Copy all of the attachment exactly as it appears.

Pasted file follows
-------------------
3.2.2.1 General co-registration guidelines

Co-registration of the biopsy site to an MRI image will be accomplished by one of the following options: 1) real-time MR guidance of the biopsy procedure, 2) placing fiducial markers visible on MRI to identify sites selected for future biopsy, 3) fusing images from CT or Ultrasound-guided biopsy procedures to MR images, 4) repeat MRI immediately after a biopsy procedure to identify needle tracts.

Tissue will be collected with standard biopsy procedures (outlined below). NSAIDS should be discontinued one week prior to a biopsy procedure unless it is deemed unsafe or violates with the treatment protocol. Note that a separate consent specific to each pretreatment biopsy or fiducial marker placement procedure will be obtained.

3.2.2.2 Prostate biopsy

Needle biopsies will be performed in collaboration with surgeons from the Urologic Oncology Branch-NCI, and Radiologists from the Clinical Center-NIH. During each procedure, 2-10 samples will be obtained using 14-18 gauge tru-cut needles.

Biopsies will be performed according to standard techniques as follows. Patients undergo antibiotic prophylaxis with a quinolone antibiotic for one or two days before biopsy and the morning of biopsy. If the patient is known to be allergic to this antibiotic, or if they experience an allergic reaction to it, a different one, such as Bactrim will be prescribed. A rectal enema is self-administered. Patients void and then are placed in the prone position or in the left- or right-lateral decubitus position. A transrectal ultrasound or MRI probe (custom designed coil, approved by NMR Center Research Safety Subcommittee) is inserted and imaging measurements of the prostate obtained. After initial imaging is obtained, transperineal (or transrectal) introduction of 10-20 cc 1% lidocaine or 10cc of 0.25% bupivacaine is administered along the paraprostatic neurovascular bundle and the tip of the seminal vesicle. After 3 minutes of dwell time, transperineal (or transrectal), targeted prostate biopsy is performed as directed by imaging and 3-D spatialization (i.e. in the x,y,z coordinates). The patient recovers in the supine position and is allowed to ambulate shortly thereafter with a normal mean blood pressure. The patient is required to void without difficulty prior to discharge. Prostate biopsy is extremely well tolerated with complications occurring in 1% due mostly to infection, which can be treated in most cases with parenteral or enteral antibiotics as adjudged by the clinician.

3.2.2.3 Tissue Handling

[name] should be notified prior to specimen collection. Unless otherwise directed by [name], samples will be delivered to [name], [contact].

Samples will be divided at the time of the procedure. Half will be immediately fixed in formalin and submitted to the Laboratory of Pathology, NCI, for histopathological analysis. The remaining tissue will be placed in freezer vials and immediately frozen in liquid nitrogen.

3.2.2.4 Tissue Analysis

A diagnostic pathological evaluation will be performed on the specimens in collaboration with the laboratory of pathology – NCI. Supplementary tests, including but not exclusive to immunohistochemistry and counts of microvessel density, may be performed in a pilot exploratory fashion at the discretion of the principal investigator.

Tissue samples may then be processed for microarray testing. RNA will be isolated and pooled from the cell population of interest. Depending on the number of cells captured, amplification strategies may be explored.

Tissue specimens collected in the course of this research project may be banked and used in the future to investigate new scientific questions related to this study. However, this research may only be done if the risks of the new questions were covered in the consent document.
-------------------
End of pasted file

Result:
3.2.2.1 General co-registration guidelines

Co-registration of the biopsy site to an MRI image will be accomplished by one of the following options: 1) real-time MR guidance of the biopsy procedure, 2) placing fiducial markers visible on MRI to identify sites selected for future biopsy, 3) fusing images from CT or Ultrasound-guided biopsy procedures to MR images, 4) repeat MRI immediately after a biopsy procedure to identify needle tracts.

Tissue will be collected with standard biopsy procedures (outlined below). NSAIDS should be discontinued one week prior to a biopsy procedure unless it is deemed unsafe or violates with the treatment protocol. Note that a separate consent specific to each pretreatment biopsy or fiducial marker placement procedure will be obtained.

3.2.2.2 Prostate biopsy

Needle biopsies will be performed in collaboration with surgeons from the Urologic Oncology Branch-NCI, and Radiologists from the Clinical Center-NIH. During each procedure, 2-10 samples will be obtained using 14-18 gauge tru-cut needles.

Biopsies will be performed according to standard techniques as follows. Patients undergo antibiotic prophylaxis with a quinolone antibiotic for one or two days before biopsy and the morning of biopsy. If the patient is known to be allergic to this antibiotic, or if they experience an allergic reaction to it, a different one, such as Bactrim will be prescribed. A rectal enema is self-administered. Patients void and then are placed in the prone position or in the left- or right-lateral decubitus position. A transrectal ultrasound or MRI probe (custom designed coil, approved by NMR Center Research Safety Subcommittee) is inserted and imaging measurements of the prostate obtained. After initial imaging is obtained, transperineal (or transrectal) introduction of 10-20 cc 1% lidocaine or 10cc of 0.25% bupivacaine is administered along the paraprostatic neurovascular bundle and the tip of the seminal vesicle. After 3 minutes of dwell time, transperineal (or transrectal), targeted prostate biopsy is performed as directed by imaging and 3-D spatialization (i.e. in the x,y,z coordinates). The patient recovers in the supine position and is allowed to ambulate shortly thereafter with a normal mean blood pressure. The patient is required to void without difficulty prior to discharge. Prostate biopsy is extremely well tolerated with complications occurring in 1% due mostly to infection, which can be treated in most cases with parenteral or enteral antibiotics as adjudged by the clinician.

3.2.2.3 Tissue Handling

[name] should be notified prior to specimen collection. Unless otherwise directed by [name], samples will be delivered to [name], [contact].

Samples will be divided at the time of the procedure. Half will be immediately fixed in formalin and submitted to the Laboratory of Pathology, NCI, for histopathological analysis. The remaining tissue will be placed in freezer vials and immediately frozen in liquid nitrogen.

3.2.2.4 Tissue Analysis

A diagnostic pathological evaluation will be performed on the specimens in collaboration with the laboratory of pathology – NCI. Supplementary tests, including but not exclusive to immunohistochemistry and counts of microvessel density, may be performed in a pilot exploratory fashion at the discretion of the principal investigator.

Tissue samples may then be processed for microarray testing. RNA will be isolated and pooled from the cell population of interest. Depending on the number of cells captured, amplification strategies may be explored.

Tissue specimens collected in the course of this research project may be banked and used in the future to investigate new scientific questions related to this study. However, this research may only be done if the risks of the new questions were covered in the consent document.